Health of children adopted from Guatemala: comparison of orphanage and foster care.Pediatrics. 2005 Jun; 115(6):e710-7.Ped
Since 1986, American parents have adopted >17300 children from Guatemala. This study assessed the health, growth, and developmental status of 103 Guatemalan adopted children (48 girls; 55 boys) after arrival in the United States. Physical evidence suggestive of prenatal alcohol exposure and adequacy of vaccinations administered were also reviewed.
Retrospective chart review was conducted of 103 children who were evaluated after arrival in the United States in an international adoption specialty clinic, and a case-matched study was conducted of a subgroup of 50 children who resided in either an orphanage or foster care before adoption. Mean age at arrival was 16 +/- 19 months. Before adoption, 25 children resided in orphanages, 56 resided in foster care, and 22 resided in mixed-care settings. The 25 children who had resided in orphanages before adoption were matched for age at arrival, interval from arrival to clinic visit, and gender with a child adopted from foster care. Health and developmental status of these matched pairs were compared, allowing the first direct comparison of children raised in orphanages or foster care before adoption.
Mild growth delays were frequent among the children. Mean z scores for weight, height, and head circumference were, respectively, -1.00, -1.04, and -1.08. Children from foster care had significantly better z scores for height, weight, and head circumference than those from orphanage or mixed care. Among children who were younger than 2 years at arrival, growth measurements correlated inversely with age at arrival. Infectious diseases included intestinal parasites (8%) and latent tuberculosis infection (7%). Other medical conditions included anemia (30%), elevated lead levels (3%), and (using strict criteria) phenotypic facial features suggestive of prenatal alcohol exposure (28%). Adequacy of vaccine records from Guatemala was assessed: 28% met American Academy of Pediatrics standards for vaccine administration. Unsuspected significant medical diagnoses, including congenital anomalies and ocular, neurologic, and orthopedic problems, were found in 14%. Most children were doing well developmentally (80-92% of expected performance), but 14% had global developmental delays. Cognition, expressive and receptive language, and activities of daily living skills correlated inversely with age at arrival for children who were younger than 2 years at adoption. Among the 50 matched children, those who resided in foster care before adoption had better measurements for height, weight, and head circumference at arrival to the United States. Moreover, those who resided in foster care scored significantly better for cognitive skills than those who had previously resided in orphanages (96.3% of age-expected compared with 88.3% of age-expected); other skills did not differ between the 2 groups. No differences were found between the 2 groups of children related to prevalence of medical diagnoses or phenotypic evidence suggesting prenatal alcohol exposure.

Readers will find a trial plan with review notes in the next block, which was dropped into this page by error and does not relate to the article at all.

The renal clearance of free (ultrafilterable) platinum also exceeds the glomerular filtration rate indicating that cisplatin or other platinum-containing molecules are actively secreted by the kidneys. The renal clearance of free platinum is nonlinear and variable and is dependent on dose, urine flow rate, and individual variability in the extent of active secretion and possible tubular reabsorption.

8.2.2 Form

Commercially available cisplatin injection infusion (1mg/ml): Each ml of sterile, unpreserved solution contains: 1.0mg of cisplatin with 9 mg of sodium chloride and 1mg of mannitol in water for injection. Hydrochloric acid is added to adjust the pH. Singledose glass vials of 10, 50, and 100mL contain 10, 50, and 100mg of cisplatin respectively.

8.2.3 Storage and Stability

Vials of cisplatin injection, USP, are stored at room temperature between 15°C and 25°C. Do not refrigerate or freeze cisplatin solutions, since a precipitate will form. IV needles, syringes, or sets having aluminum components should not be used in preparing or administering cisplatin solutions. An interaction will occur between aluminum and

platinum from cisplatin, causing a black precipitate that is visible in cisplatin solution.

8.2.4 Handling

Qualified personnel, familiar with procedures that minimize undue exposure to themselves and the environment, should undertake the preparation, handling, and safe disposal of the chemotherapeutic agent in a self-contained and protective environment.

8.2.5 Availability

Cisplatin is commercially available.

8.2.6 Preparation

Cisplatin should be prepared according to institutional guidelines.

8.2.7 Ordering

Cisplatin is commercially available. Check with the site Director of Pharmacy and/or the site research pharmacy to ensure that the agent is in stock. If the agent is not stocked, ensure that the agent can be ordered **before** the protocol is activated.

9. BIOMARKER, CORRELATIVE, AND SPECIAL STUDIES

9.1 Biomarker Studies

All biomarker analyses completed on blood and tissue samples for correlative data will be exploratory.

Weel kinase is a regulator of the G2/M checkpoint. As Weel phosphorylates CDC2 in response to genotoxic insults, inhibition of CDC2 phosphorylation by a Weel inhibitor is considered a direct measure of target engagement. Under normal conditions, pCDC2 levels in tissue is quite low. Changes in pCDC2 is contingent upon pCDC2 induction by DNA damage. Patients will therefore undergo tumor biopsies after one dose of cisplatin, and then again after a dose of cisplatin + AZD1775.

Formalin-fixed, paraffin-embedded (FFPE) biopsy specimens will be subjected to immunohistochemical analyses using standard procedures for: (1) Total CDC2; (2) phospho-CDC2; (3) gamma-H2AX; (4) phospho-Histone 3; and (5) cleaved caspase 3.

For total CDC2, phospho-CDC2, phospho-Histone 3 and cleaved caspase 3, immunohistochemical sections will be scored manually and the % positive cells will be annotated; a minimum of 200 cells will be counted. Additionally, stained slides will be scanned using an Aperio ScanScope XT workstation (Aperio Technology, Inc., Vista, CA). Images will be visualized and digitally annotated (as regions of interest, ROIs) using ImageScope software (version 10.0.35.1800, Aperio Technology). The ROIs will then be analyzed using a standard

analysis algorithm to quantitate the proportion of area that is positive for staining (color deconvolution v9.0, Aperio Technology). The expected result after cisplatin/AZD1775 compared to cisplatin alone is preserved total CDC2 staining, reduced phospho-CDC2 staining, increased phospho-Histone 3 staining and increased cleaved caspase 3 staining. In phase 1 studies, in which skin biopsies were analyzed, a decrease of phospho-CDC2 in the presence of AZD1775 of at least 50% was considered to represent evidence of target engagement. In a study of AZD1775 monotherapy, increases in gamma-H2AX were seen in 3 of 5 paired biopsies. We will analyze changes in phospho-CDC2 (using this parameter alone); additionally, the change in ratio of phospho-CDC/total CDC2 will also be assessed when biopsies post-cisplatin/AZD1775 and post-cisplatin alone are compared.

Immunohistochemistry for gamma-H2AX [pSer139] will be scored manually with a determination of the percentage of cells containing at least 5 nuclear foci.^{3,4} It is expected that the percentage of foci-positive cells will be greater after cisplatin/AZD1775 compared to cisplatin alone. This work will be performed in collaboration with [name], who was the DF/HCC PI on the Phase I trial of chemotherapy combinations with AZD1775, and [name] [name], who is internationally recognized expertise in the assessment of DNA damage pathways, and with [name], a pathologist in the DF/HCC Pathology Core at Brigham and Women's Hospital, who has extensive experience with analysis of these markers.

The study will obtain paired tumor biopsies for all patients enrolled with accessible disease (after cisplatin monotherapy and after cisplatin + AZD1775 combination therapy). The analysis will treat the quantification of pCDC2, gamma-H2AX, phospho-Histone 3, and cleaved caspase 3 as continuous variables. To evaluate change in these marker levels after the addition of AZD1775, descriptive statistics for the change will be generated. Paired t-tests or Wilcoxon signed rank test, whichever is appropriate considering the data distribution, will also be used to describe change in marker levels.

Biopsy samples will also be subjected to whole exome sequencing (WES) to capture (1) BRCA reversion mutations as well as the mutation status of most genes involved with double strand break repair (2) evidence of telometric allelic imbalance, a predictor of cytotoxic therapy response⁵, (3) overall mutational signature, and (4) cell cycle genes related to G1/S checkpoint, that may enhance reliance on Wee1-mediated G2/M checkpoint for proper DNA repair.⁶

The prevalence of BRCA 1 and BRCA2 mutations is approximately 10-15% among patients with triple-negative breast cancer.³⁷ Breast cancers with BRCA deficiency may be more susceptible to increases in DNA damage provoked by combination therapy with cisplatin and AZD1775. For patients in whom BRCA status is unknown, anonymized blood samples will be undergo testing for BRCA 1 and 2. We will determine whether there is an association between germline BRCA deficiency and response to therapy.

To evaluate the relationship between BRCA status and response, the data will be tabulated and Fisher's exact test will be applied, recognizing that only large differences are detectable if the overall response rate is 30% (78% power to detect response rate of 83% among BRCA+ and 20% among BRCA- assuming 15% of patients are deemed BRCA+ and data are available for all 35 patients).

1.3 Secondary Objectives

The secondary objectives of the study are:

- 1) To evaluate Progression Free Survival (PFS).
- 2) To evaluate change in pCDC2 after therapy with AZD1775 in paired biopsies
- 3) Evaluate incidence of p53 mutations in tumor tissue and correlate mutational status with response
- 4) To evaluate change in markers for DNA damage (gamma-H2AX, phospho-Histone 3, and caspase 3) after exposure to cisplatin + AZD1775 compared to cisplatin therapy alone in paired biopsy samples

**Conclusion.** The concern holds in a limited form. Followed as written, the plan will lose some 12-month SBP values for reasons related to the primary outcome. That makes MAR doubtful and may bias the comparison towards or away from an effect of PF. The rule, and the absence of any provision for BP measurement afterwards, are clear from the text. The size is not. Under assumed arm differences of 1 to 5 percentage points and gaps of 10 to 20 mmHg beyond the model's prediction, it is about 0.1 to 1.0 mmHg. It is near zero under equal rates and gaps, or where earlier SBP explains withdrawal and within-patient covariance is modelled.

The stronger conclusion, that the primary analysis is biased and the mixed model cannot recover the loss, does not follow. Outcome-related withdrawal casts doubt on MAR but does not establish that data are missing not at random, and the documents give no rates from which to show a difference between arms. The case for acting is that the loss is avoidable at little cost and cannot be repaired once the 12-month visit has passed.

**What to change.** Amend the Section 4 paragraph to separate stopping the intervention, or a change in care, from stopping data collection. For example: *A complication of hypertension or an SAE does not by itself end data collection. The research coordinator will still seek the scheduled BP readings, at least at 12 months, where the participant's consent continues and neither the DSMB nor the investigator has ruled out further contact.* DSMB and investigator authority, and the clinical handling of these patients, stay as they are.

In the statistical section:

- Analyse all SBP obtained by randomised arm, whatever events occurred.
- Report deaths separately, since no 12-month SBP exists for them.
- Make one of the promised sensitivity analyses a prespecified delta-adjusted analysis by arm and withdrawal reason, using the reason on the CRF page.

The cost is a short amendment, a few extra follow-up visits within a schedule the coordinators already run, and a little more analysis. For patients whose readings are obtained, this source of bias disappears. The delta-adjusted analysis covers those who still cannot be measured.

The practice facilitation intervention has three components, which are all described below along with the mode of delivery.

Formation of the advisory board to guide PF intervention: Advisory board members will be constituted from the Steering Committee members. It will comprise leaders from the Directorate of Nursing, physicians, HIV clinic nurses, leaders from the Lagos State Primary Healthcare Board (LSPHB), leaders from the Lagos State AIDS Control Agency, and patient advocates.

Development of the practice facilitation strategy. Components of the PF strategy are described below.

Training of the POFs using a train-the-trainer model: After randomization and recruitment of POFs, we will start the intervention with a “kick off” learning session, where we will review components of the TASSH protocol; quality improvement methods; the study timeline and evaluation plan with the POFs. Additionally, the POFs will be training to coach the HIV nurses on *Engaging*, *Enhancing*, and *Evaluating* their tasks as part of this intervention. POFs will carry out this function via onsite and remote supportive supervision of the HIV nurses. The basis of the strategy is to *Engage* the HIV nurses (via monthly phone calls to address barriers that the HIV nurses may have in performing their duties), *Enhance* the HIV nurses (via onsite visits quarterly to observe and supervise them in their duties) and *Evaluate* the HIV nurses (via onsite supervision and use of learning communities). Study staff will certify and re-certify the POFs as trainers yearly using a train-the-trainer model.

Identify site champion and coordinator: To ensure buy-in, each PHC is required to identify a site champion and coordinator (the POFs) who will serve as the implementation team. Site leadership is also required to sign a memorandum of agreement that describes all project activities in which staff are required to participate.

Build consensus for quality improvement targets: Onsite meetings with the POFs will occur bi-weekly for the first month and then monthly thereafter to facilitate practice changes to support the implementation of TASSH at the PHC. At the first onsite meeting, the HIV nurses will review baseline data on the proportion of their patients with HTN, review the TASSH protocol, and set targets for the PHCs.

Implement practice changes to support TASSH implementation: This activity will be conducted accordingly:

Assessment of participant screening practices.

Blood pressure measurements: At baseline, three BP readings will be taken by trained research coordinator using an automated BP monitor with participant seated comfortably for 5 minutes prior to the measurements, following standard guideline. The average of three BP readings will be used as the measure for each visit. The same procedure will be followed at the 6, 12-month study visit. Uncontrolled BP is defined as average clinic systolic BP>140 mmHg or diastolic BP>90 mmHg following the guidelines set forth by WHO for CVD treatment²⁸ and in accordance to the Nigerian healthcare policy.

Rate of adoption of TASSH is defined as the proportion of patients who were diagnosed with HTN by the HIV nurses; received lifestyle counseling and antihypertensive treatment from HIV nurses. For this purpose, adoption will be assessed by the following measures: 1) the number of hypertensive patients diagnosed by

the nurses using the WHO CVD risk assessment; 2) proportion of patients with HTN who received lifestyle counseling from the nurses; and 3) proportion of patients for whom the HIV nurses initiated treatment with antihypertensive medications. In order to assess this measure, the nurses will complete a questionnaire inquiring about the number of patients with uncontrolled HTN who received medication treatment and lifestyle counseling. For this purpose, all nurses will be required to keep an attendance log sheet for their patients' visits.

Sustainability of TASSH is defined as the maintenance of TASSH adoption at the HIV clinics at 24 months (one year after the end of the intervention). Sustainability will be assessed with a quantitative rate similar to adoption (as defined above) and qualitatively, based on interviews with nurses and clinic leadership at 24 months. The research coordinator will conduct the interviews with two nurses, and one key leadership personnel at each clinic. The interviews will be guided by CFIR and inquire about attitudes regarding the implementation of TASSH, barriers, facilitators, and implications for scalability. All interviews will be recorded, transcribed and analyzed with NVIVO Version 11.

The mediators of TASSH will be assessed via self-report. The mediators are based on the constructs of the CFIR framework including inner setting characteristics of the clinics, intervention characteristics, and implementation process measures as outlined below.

Guatemalan adoptees display similar overall patterns of growth and developmental delays as seen in other groups of internationally adopted children, although not as severe. Younger children had better growth and development (cognition, language, and activities of daily living skills) than older children, regardless of location of residence before adoption. Among children who were matched for age, gender, and interval from adoption to evaluation, those who had resided in foster care had better growth and cognitive scores than children who had resided in orphanages before adoption. These findings support the need for timely adoptive placement of young infants and support the placement of children in attentive foster care rather than orphanages when feasible.